Wednesday, January 27, 2016

Fear of Change

The Luddites were early 19th-century English textile workers (or self-employed
weavers who feared the end of their trade) who protested against newly developed labor-economizing technologies by destroying the mills and factories that were displacing them.

These Luddites "protested" by destroying the machines and factories that disrupted a centuries-old craftsman tradition. These craftsmen had guilds, apprenticeships and a way of life that dated back to the high Middle Ages. What they labored at for years perfecting stopped mattering as soon as the factory was built. I've always had a soft spot in my heart for these Luddites.

Today, luddite is used to describe a person opposed to new technologyAs an ed tech specialist, I work with more than a few tech-Luddites. Folks are right to point out that important things honed over generations are at risk of being irrelevant and thus folks embrace them all the harder. I'm willing to concede that things that worked well will be lost.

I get more than a few emails from faculty that point out technology's flaws. It might be an article about how some Silicon Valley CEOs send their kids to tech free schools, or perhaps an article on how cursive penmanship wires our brains in a way more conducive to learning. There are thousands of such articles. (I wonder if the authors of such articles first write them out in in cursive. And I also can't help but noticing that they use technology (google+, email) to broadcast the message to a wide audience. Irony?)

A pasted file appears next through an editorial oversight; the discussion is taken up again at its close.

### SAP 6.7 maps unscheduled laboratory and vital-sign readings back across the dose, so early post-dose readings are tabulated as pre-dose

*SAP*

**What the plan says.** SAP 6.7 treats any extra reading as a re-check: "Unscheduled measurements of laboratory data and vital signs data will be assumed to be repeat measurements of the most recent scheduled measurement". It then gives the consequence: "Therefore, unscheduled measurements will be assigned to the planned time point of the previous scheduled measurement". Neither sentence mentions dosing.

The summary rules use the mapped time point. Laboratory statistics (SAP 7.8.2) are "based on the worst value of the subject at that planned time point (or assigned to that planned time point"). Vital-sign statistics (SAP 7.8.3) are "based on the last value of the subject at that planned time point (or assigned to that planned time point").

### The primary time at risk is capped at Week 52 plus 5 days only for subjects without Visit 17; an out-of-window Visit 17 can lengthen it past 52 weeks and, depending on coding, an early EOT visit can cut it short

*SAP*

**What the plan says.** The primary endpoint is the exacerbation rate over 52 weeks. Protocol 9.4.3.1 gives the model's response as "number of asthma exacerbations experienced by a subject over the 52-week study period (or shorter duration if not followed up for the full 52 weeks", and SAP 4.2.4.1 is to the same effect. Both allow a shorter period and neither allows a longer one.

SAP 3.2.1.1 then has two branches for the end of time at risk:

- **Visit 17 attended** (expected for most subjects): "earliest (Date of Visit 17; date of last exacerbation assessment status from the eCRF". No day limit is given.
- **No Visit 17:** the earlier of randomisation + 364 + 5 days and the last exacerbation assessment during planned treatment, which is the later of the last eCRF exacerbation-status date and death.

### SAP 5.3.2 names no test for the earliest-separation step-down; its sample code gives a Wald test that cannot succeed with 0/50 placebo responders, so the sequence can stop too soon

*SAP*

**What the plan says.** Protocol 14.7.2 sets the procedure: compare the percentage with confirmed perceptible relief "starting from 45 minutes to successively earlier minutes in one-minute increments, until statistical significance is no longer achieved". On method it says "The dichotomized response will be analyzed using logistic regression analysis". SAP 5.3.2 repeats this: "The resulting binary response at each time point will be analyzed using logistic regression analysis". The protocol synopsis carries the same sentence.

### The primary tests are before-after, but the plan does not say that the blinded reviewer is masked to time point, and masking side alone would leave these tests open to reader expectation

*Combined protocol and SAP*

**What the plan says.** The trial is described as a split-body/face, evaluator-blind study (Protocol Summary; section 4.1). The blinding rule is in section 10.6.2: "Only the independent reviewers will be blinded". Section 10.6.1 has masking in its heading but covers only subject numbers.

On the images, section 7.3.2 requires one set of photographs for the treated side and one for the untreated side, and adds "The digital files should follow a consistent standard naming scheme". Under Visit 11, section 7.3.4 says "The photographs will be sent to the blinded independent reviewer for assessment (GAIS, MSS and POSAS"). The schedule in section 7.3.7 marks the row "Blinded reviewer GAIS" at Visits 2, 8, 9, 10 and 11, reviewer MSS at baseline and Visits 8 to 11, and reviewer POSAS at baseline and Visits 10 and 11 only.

But again, these folks actually have my sympathy. Some good things will be lost. What is crucial going forward is thinking about how technology can let us do things we never did before; not in a willy-nilly way, but in a thoughtful, serious way.

What is essential to hold on to? What is essential to add? Here's what ISTE feels what students should be able to do. It seems a good starting point.

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